Australian states could be forced to reshape taxes and levies to avoid constitutional challenges after the High Court struck out Victoria’s electric vehicle charge.
The landmark judgment found it was unlawful for the Victorian government to charge low-emission vehicle owners a fee for each kilometre they travel.
Rather, the road user charge was a “duty of excise” that could only be imposed by the Commonwealth, the court said.
University of Southern Queensland’s Anthony Gray warned the ruling could have implications for similar state taxes.
The professor, an expert on Australia’s excise laws, said treasurers in other states and territories would have to revisit plans for similar schemes, including congestion charges, waste management levies and royalties on mining products.
“It’s fair to say that potentially they are vulnerable to a High Court challenge given the decision yesterday,” he told ABC Radio on Thursday.
The 4-3 split decision was based on the meaning of the word “excise” in the constitution, which prohibits states and territories from levying taxes that are excises – which are essentially taxes on goods.
Professor Gray said the High Court found that a tax on the act of consumption was an excise, going against a decision made 50 years ago to the contrary.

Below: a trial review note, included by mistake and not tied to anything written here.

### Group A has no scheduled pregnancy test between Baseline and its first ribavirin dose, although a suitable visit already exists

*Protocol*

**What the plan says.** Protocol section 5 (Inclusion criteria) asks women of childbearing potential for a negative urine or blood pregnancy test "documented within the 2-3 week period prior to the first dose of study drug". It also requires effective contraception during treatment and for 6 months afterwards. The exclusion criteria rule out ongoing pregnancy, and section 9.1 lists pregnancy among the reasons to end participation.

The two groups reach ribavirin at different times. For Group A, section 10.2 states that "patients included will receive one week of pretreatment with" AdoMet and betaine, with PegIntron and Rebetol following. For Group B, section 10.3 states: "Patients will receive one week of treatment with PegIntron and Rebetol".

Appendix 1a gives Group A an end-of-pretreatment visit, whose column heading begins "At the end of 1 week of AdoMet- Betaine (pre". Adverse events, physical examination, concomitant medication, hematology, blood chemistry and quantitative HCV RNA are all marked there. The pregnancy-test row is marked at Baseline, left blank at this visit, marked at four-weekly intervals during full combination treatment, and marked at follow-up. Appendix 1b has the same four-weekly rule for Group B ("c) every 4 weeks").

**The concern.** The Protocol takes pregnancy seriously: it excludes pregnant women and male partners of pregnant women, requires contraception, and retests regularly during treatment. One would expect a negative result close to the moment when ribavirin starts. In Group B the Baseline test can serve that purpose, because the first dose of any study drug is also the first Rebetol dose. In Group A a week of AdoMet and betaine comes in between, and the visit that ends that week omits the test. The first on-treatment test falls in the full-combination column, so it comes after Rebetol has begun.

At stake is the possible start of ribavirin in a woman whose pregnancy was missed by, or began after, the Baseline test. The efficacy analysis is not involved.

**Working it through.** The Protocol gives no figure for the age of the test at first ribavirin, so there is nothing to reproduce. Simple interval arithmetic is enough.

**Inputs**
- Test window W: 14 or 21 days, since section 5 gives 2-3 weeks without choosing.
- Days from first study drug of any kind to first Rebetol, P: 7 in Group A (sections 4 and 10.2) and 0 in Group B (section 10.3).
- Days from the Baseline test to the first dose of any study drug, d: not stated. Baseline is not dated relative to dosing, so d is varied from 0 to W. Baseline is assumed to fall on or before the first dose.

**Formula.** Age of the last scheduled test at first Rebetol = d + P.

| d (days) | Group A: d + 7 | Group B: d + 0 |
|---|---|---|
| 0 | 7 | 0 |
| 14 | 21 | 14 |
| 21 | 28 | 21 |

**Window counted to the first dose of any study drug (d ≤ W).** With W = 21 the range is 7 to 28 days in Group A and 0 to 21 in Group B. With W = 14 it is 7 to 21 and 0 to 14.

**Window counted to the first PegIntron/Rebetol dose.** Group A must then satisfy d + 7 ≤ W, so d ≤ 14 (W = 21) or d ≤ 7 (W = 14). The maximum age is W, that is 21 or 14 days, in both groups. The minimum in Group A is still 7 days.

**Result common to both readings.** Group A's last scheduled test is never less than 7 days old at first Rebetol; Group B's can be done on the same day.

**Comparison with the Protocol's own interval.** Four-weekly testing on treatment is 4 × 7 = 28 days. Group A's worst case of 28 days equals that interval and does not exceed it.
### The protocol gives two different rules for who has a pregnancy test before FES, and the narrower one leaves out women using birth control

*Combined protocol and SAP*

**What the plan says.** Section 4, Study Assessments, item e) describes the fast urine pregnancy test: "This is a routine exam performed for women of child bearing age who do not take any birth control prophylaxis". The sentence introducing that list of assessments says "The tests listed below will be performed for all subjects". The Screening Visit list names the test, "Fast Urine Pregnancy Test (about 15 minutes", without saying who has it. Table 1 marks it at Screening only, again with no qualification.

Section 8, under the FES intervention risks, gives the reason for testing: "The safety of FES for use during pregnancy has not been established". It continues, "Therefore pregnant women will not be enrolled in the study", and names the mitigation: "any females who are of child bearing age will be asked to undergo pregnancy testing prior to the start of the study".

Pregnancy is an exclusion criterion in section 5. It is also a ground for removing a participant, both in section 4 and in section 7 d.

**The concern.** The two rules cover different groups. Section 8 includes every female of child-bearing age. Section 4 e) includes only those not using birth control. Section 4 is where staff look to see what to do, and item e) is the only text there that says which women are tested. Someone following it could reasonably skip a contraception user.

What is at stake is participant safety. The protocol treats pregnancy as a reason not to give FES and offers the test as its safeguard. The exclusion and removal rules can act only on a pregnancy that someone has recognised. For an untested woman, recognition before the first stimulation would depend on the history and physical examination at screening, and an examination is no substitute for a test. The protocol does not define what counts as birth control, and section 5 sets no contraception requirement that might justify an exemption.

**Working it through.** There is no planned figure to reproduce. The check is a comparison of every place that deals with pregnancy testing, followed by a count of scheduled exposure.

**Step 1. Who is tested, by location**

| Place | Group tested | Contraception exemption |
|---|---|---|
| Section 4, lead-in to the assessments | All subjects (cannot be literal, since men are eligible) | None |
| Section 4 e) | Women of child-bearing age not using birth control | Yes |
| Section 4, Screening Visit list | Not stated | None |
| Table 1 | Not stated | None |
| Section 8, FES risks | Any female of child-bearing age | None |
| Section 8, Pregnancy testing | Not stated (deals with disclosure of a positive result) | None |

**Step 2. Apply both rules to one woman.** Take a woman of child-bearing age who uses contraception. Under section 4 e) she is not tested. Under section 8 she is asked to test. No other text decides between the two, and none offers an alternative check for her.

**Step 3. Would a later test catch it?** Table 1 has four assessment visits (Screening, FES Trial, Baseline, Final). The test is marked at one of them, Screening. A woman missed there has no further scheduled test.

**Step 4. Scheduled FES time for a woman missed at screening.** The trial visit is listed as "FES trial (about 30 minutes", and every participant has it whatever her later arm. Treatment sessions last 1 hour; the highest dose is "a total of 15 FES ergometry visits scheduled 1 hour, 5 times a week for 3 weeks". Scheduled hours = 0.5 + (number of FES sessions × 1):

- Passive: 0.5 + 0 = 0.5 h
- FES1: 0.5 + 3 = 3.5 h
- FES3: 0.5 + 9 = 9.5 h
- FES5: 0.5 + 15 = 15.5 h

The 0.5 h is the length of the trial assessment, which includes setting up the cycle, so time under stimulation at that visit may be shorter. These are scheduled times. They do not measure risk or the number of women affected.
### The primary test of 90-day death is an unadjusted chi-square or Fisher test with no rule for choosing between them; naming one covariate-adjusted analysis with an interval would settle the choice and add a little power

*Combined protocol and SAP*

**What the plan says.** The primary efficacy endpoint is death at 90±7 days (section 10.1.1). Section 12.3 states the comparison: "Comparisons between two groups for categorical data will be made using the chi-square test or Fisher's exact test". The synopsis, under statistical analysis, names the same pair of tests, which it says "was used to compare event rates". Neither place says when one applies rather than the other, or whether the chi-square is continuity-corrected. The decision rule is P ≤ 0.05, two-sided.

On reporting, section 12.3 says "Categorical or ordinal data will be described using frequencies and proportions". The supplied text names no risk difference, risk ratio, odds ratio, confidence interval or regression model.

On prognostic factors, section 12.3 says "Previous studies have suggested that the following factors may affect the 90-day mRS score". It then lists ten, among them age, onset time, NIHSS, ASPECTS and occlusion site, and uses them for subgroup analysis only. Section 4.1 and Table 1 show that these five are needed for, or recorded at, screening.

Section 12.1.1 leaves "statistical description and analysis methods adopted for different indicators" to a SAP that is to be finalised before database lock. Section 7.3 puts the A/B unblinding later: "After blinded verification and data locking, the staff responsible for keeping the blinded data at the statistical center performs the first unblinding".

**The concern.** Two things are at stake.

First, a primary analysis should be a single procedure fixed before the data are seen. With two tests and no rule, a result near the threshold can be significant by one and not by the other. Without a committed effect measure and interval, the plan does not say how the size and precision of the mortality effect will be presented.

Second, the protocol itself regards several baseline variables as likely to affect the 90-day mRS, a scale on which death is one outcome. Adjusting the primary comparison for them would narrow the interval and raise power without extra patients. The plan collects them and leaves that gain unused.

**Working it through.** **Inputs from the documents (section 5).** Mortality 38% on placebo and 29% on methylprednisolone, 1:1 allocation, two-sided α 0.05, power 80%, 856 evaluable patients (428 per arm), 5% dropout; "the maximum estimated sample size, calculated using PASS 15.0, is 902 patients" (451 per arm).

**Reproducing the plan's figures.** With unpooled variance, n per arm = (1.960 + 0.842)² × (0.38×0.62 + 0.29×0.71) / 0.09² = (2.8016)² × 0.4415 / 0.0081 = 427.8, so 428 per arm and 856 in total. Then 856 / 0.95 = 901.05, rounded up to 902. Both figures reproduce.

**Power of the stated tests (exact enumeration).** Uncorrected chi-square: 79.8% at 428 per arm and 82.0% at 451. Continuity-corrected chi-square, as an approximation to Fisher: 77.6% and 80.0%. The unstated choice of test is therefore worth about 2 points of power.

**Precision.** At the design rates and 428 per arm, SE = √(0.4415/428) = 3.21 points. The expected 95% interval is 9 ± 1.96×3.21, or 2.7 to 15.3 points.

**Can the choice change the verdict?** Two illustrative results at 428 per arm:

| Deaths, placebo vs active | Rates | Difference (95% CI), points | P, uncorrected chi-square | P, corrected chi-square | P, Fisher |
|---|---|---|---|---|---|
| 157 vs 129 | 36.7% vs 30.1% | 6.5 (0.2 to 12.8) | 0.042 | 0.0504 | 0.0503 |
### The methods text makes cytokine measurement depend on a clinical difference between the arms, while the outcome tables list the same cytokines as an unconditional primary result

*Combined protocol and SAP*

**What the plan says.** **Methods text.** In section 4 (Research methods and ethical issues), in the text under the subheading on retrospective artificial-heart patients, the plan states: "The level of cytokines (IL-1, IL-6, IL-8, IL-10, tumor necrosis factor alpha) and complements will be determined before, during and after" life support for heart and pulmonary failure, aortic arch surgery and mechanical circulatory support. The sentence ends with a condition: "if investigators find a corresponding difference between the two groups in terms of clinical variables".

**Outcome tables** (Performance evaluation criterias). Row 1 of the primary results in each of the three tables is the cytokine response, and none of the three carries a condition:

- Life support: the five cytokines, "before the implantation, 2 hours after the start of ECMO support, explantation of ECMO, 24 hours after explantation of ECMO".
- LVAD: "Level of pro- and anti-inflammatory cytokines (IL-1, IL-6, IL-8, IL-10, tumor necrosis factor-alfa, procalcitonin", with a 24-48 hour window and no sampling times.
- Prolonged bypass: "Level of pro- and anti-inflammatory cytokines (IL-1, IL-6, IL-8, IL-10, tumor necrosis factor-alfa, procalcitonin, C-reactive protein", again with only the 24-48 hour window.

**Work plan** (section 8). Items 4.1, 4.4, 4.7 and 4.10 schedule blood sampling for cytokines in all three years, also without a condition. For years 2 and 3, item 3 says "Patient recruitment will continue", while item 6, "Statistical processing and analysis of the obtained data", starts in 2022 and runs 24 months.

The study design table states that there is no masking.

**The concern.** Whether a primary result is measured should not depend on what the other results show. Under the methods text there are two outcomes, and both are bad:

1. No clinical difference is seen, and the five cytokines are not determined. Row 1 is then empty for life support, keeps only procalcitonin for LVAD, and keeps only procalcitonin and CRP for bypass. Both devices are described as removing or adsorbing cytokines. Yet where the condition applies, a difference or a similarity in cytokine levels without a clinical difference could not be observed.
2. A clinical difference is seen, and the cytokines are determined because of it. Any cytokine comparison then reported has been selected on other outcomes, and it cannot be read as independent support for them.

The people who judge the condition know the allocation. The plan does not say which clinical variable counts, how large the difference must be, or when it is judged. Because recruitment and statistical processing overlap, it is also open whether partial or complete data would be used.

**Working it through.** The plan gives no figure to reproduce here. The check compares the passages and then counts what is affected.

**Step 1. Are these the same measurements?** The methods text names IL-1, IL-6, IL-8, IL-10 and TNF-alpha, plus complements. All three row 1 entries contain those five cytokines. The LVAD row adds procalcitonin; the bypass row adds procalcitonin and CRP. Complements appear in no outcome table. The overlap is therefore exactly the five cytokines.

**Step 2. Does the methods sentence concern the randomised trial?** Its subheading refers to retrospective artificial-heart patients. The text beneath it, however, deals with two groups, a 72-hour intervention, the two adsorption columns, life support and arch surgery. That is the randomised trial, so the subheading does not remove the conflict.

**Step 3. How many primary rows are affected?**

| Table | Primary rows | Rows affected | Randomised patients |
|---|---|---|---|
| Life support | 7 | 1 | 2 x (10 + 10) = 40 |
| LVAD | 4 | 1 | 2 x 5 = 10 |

Victorian Treasurer Tim Pallas said his government was looking at the possible impact on other state taxes.
“It is a nervous time for the federation,” he told reporters in Melbourne on Thursday.
NSW Premier Chris Minns sounded the alarm, saying the ruling could wipe “billions” in revenue from state coffers if it applies to other levies.
“I don’t have easy answers,” he told parliament.
“This ruling has caught everybody by surprise.”
While he’s still absorbing the 400-page judgment, Mr Pallas flagged Victoria could find another way to slug electric vehicle owners through a charge on car registration.
“It could well mean that we’ll have to totally recast the way that we raise revenue in this state, if the Commonwealth are heading down this path,” he said.
The Victorian government is seeking legal advice on whether it will have to refund electric vehicle owners for money collected under its unconstitutional tax.
Victorian Opposition Leader John Pesutto, an industrial lawyer before entering politics, said there was no need to wait for the legal advice to come back.
“Everybody who paid tax under the legislation is due a refund – it’s just fair,” he said.
The state’s road user charge was introduced in 2021.
It was designed to match the contribution drivers of fuel-powered vehicles already make to road maintenance through a Commonwealth fuel excise.
Victorian drivers Chris Vanderstock and Kath Davies launched the lawsuit shortly after the state government introduced the laws targeted at electric, hydrogen and plug-in hybrid vehicles.
The law charged electric and hydrogen vehicle owners 2.8 cents for each kilometre they travelled during the year and plug-in hybrid vehicle owners 2.3 cents.
The federal government is also seeking advice on the ramifications of the court decision.